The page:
By 1948, he had inspired the team to some great performances, which saw them through a tough pennant race to end up joint winners with the Boston Red Sox.

The players had excelled themselves throughout the season, making a percentage of .626 along the way, and they were not in the mood to throw away all of their hard work when they took on the Red Sox in the first ever one-game playoff. As a result, they prevailed 8-3 against their rivals, and the Indians were through to the World Series for the second time in their history.

During the World Series against the Boston Braves, two record attendances were set when 81,897 and then 86,288 fans attended two games on separate days.

Despite their enthusiasm, they lost the first game, striking a blow to their chances of adding to their trophy cabinet. However, the winning mentality that had taken them through the entire season helped them come back to win 4-2 against the Braves, and they managed to secure their second championship.

Close again

In 1949 Veeck sold the club to William Daley and his syndicate, and an unspectacular few years followed.

However, in 1954 hope blossomed once again when the Indians managed to find their winning form to storm the pennant with 111 games, setting a new AL record at the time. This was coupled with a percentage of .721 to make for a memorable year.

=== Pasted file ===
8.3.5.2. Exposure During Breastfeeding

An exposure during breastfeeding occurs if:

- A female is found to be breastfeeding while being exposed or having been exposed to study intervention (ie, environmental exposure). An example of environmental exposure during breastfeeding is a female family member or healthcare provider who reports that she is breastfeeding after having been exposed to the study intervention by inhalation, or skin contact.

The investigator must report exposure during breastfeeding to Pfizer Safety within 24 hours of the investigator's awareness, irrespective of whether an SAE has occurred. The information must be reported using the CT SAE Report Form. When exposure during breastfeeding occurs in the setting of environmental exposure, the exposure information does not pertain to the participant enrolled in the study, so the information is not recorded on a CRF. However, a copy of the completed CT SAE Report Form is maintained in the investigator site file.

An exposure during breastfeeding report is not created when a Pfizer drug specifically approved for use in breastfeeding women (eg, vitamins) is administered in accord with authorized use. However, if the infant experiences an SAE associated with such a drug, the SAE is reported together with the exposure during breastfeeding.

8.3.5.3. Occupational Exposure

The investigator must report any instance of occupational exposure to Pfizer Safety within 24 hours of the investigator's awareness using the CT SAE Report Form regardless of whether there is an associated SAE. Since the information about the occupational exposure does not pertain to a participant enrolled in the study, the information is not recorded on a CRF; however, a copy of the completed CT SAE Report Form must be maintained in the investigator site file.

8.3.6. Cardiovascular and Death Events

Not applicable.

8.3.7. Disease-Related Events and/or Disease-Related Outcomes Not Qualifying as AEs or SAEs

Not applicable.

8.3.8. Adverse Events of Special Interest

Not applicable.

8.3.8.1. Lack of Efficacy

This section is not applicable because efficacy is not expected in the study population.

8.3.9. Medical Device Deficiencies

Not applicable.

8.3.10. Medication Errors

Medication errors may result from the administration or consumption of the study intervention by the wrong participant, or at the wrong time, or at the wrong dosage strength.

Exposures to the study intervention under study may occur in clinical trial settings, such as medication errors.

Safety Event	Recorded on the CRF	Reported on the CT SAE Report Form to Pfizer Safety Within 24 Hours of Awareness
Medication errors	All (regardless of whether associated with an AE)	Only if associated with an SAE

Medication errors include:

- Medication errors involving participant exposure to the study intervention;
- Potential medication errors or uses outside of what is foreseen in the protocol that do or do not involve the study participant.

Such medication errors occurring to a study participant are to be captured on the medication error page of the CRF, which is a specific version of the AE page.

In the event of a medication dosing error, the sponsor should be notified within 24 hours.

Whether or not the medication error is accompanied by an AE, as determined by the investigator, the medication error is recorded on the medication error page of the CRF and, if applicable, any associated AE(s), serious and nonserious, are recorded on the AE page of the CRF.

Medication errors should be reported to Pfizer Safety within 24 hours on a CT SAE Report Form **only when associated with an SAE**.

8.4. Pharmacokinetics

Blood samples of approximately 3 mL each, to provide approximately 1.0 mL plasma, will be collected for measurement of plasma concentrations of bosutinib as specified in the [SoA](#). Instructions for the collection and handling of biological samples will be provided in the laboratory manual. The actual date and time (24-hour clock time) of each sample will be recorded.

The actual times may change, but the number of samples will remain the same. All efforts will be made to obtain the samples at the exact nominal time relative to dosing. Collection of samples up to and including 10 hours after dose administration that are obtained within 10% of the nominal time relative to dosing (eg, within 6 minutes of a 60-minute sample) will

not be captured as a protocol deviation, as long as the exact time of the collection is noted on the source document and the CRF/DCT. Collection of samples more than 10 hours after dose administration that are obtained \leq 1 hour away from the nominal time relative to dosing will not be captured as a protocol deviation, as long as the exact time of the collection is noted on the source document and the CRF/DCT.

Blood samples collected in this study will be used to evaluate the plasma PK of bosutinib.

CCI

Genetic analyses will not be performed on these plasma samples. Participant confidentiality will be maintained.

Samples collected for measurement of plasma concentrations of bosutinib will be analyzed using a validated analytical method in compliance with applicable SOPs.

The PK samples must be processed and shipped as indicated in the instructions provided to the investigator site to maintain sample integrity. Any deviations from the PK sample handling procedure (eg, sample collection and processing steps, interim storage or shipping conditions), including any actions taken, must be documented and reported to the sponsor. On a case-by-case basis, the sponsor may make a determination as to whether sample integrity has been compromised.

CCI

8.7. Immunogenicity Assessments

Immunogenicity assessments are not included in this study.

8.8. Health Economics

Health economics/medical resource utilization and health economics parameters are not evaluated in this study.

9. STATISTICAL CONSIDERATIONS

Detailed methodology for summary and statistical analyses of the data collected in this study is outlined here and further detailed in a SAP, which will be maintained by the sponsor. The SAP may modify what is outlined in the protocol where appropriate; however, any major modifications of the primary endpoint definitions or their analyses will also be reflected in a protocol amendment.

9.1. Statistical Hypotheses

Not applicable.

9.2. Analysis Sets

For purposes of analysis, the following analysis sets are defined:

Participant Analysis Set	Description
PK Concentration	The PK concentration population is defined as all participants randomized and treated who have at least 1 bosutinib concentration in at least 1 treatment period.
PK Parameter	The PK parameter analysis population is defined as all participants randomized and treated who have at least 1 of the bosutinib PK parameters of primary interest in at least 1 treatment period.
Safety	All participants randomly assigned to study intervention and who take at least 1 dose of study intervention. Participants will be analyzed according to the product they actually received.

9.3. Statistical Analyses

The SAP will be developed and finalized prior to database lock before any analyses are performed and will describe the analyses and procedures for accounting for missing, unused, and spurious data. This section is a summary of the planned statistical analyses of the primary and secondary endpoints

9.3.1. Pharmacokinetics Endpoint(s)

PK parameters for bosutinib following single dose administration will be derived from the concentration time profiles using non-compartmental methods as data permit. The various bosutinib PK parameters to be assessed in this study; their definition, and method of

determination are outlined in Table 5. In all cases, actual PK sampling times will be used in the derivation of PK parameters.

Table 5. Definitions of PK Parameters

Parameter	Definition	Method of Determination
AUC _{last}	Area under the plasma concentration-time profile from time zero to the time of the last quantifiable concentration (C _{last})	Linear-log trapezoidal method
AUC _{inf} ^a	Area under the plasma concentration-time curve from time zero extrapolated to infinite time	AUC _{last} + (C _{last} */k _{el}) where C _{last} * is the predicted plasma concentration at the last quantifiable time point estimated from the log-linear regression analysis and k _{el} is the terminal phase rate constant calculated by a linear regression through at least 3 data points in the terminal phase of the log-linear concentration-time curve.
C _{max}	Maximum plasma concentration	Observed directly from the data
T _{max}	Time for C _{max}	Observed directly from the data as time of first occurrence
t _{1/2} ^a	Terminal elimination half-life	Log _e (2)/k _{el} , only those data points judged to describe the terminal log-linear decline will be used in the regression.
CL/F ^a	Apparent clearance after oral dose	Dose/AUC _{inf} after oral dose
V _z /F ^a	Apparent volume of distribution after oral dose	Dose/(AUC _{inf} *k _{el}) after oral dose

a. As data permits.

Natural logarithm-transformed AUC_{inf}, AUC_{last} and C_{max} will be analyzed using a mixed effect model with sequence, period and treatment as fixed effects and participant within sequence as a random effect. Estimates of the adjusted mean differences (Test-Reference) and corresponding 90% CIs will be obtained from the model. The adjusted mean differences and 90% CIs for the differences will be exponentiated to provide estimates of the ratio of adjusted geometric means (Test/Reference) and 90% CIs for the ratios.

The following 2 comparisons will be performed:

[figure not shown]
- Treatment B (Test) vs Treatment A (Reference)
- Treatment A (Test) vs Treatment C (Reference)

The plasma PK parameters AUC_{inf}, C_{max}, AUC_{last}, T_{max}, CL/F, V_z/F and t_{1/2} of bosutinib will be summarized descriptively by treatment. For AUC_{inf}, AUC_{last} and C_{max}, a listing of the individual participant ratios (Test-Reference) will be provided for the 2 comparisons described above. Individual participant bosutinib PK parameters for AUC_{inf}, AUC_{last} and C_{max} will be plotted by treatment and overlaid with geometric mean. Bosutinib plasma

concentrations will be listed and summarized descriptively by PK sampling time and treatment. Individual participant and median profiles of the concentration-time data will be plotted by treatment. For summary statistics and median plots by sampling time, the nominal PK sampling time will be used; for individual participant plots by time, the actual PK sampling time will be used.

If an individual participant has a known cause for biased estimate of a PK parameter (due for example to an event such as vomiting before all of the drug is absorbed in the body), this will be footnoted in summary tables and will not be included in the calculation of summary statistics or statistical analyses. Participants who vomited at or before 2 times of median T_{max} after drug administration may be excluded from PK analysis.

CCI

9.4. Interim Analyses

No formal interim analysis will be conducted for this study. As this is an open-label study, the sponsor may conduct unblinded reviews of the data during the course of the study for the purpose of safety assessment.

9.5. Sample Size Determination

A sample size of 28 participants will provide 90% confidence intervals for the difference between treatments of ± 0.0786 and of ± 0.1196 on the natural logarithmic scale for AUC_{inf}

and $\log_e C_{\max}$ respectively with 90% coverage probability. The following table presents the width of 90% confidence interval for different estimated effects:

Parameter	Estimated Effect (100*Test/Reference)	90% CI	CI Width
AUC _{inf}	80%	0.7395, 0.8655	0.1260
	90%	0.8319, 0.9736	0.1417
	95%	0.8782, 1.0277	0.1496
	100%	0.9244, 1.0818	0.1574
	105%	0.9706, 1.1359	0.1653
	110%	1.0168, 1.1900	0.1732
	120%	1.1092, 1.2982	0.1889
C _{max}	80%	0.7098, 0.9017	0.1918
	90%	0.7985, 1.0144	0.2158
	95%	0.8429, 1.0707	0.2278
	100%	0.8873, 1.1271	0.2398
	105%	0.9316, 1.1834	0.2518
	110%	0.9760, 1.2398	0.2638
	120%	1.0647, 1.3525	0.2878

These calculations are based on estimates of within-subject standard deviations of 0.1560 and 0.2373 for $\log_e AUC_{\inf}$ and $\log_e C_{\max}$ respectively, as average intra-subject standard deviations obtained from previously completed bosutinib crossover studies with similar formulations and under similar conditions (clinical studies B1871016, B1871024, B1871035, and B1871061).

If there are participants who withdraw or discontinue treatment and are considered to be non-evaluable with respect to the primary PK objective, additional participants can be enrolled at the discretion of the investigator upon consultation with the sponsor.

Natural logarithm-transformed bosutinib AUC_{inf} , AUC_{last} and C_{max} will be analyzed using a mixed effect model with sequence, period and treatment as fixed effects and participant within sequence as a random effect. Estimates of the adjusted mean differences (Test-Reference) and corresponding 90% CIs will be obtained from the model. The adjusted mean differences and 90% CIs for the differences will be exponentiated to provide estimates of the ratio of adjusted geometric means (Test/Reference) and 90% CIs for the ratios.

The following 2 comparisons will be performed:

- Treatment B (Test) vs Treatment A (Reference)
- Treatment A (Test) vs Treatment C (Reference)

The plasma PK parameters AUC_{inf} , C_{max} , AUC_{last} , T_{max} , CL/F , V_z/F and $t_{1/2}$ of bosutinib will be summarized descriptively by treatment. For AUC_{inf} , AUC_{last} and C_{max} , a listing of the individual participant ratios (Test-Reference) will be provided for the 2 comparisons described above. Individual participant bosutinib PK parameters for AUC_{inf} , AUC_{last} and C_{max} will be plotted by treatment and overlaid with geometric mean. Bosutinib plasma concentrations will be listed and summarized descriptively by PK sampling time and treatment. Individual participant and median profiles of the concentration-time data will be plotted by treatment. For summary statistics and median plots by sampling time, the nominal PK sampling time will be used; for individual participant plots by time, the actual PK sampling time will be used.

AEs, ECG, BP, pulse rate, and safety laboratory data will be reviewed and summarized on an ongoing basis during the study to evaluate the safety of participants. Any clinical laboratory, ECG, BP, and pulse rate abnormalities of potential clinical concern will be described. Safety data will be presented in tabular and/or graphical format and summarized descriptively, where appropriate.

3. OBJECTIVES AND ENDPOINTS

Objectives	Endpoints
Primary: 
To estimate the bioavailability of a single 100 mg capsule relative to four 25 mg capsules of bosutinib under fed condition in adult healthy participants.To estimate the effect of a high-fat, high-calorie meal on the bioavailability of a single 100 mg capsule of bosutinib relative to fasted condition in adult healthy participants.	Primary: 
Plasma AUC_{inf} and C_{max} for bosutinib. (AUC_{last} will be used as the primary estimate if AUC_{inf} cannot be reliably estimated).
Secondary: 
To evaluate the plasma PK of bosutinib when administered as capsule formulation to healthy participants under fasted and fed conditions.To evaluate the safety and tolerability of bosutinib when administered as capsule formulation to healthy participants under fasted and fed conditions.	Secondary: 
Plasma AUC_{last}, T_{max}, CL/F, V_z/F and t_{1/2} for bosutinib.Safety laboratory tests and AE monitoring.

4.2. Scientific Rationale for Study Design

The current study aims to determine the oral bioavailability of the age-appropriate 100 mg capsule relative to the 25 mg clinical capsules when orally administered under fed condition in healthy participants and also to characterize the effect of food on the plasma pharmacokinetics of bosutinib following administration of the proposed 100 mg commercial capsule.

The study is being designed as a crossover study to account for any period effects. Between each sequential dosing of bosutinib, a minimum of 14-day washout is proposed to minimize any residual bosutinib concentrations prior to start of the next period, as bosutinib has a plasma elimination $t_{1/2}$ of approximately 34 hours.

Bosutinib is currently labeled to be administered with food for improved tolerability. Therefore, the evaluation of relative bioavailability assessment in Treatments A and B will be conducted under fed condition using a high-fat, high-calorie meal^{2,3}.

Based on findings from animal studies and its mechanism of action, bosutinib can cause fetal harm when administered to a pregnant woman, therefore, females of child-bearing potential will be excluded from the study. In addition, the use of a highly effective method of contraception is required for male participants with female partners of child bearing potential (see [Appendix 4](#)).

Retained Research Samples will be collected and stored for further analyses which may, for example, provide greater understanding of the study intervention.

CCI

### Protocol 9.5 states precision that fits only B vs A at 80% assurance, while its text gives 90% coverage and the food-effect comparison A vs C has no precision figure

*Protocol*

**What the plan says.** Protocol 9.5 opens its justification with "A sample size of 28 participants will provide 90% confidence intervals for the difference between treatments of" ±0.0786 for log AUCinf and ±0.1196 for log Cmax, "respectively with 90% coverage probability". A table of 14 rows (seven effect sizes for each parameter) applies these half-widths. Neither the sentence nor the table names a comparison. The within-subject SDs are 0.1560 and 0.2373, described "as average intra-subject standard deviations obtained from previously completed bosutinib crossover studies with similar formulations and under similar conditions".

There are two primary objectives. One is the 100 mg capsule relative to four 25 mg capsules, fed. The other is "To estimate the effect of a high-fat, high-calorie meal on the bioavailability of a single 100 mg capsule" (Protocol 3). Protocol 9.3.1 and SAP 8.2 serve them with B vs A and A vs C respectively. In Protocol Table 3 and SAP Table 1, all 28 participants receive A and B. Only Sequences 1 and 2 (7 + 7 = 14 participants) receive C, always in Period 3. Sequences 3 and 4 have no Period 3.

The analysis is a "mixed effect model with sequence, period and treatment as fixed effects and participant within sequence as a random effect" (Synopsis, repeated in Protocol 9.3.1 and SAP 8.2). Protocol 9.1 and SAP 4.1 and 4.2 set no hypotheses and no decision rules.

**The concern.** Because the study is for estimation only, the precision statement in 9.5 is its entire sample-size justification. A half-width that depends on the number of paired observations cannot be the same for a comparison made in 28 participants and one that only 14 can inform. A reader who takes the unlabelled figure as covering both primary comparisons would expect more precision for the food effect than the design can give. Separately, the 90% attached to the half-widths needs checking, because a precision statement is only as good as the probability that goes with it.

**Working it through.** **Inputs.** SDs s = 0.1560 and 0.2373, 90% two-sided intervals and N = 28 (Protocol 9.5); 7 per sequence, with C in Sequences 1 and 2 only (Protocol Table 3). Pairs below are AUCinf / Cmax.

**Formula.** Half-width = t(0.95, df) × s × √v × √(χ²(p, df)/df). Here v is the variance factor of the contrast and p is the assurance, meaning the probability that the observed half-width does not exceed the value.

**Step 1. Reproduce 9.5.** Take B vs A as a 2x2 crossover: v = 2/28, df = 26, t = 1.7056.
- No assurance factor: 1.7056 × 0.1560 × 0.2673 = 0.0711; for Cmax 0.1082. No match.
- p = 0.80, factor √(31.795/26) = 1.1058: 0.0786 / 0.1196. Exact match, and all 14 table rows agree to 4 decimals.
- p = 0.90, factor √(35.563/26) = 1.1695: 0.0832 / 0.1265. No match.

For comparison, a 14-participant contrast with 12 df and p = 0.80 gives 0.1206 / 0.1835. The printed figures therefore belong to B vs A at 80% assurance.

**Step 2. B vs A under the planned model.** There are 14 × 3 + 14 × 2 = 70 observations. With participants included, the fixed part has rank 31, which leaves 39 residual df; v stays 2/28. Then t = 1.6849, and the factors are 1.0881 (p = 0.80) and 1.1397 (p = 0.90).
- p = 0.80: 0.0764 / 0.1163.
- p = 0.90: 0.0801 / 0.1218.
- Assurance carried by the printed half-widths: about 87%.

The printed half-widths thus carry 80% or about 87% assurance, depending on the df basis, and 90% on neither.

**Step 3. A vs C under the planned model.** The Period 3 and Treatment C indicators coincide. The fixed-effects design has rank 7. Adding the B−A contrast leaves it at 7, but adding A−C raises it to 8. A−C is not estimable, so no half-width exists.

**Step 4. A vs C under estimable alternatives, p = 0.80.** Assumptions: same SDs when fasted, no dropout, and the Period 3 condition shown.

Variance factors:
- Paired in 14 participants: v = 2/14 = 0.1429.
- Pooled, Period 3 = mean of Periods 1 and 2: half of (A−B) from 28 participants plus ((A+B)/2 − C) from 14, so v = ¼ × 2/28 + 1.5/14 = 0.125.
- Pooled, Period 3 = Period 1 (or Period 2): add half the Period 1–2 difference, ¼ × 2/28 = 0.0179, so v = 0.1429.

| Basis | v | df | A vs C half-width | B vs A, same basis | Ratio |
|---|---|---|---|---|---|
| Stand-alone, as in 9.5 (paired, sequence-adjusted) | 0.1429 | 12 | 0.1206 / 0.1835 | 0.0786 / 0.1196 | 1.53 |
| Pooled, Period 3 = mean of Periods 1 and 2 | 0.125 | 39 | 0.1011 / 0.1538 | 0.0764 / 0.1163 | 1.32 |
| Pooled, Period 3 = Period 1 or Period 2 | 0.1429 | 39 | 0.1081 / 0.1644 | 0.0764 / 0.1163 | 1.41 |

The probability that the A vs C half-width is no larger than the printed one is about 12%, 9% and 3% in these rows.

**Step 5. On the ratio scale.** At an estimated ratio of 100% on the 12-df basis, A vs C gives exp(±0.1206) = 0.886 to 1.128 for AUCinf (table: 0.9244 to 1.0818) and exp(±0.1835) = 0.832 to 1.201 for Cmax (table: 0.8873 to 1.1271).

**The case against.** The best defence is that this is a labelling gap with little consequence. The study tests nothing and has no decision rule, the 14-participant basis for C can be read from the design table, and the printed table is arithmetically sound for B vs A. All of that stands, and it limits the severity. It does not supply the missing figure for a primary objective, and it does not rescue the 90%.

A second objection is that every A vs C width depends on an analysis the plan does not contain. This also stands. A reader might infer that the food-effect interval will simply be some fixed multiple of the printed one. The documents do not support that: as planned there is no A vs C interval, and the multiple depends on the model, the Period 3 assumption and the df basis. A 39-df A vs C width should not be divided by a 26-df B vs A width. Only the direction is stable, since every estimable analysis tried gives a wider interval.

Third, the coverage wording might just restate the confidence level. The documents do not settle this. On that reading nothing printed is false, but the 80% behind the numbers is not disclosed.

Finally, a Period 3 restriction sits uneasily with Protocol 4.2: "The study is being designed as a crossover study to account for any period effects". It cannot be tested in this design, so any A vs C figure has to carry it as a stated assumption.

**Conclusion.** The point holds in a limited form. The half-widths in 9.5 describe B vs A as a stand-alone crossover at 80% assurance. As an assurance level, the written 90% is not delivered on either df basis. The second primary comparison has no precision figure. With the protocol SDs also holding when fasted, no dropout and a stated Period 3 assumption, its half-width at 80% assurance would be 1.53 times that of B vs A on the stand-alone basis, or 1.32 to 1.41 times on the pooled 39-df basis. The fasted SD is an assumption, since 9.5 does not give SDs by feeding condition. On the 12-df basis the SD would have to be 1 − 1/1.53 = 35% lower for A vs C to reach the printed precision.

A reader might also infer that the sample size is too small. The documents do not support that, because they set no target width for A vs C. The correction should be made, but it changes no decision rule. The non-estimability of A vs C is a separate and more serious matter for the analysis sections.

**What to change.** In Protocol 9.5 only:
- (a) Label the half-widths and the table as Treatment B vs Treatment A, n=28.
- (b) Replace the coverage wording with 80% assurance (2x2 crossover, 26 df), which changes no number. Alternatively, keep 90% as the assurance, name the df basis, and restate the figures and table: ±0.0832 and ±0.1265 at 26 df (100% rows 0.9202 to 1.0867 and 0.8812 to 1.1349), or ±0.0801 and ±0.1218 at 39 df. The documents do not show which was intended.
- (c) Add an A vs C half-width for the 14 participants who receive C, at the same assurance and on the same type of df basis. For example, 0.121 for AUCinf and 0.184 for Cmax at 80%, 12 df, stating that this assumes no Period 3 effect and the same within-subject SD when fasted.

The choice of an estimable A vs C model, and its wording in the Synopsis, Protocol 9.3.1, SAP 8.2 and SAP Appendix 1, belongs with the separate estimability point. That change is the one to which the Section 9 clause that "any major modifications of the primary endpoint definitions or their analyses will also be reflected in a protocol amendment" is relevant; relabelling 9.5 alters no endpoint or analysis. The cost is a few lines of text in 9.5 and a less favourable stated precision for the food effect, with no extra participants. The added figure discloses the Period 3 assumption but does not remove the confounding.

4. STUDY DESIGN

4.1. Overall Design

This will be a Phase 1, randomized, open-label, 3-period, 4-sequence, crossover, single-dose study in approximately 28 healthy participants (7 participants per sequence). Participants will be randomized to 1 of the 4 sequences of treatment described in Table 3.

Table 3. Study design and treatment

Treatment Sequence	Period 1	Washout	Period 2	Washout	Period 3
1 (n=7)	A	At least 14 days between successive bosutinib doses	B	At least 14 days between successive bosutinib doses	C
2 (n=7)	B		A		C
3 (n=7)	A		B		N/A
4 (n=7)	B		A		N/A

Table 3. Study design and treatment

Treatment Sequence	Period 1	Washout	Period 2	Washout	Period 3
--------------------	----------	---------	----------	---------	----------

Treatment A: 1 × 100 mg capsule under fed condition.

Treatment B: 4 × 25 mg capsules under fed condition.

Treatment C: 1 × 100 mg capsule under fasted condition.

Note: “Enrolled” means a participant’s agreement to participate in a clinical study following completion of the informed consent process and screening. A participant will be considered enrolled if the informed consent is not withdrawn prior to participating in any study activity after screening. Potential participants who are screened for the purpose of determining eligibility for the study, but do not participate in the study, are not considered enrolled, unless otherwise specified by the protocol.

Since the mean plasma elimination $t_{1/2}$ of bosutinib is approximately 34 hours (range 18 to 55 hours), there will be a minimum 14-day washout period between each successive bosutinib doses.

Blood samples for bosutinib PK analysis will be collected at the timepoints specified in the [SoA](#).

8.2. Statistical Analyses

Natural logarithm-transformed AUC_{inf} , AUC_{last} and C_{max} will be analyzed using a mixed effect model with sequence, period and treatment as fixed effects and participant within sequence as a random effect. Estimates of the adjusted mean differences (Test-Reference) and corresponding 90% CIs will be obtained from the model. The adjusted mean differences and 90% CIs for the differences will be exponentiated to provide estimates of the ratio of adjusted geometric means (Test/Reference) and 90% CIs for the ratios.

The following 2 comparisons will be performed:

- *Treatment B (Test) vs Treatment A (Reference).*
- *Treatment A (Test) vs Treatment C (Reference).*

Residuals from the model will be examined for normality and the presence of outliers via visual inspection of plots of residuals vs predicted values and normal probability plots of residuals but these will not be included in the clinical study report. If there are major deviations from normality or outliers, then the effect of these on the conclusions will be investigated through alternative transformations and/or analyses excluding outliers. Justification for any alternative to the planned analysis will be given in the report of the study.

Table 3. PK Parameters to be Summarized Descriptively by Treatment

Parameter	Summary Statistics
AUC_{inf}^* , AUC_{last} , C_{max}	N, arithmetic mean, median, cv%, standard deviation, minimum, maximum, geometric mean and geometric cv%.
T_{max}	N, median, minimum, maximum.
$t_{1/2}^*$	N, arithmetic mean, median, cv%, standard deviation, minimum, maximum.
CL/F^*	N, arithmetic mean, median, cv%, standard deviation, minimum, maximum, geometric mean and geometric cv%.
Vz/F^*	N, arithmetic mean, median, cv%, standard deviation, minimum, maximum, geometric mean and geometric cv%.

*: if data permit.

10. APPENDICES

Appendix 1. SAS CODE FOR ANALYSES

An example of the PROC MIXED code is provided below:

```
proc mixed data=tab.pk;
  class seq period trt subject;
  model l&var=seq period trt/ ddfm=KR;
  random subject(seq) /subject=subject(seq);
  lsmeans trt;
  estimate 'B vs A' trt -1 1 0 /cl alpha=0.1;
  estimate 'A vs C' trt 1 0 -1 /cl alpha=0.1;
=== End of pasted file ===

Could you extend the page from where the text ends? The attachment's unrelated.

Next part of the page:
Their success saw them in contention for another World Series title, this time against the New York Giants. However, thanks in part to Willie Mays’ famous over-the-shoulder catch in the first game, they went out in a disappointing four-game sweep.

The 30-Year Slump

This near-victory was to be the last time the Indians would contend any major prize for many years, and the period from the 1960s to the early 1990s is now known as the 30-Year Slump.

The main reasons for such a long run of bad form can be put down to the numerous changes of ownership that took place, and to a series of disastrous trades.

Bad trades

These trades began in 1960 with the switch of Indians’ hero, Rocky Colavito, for Harvey Kuenn from the Detroit Tigers. Whereas Colavito went on to far greater things in his career, Kuenn would only play one season for the Indians, achieving nothing of note in that time.

The bad trades continued throughout the 1960s and 1970s, as the club continued to send away all of their bright and upcoming stars, most of whom would go on to prove their skills elsewhere.

Slow turn around

In 1986, the Indians managed to post a winning season for the first time in five years with a record of 84-78. As a result, hopes were high the following year as they looked to capitalise on their new-found form. However, it was not to be, and the next season saw the team lose 101 games to finish last in the AL East.

It wasn’t until 1989 that things really began to turn around for the club. Some astute trades were finally made, which brought in such talent as Sandy Alomar Jr., who got the Rookie of the Year and the Gold Glove awards that year.

Back on form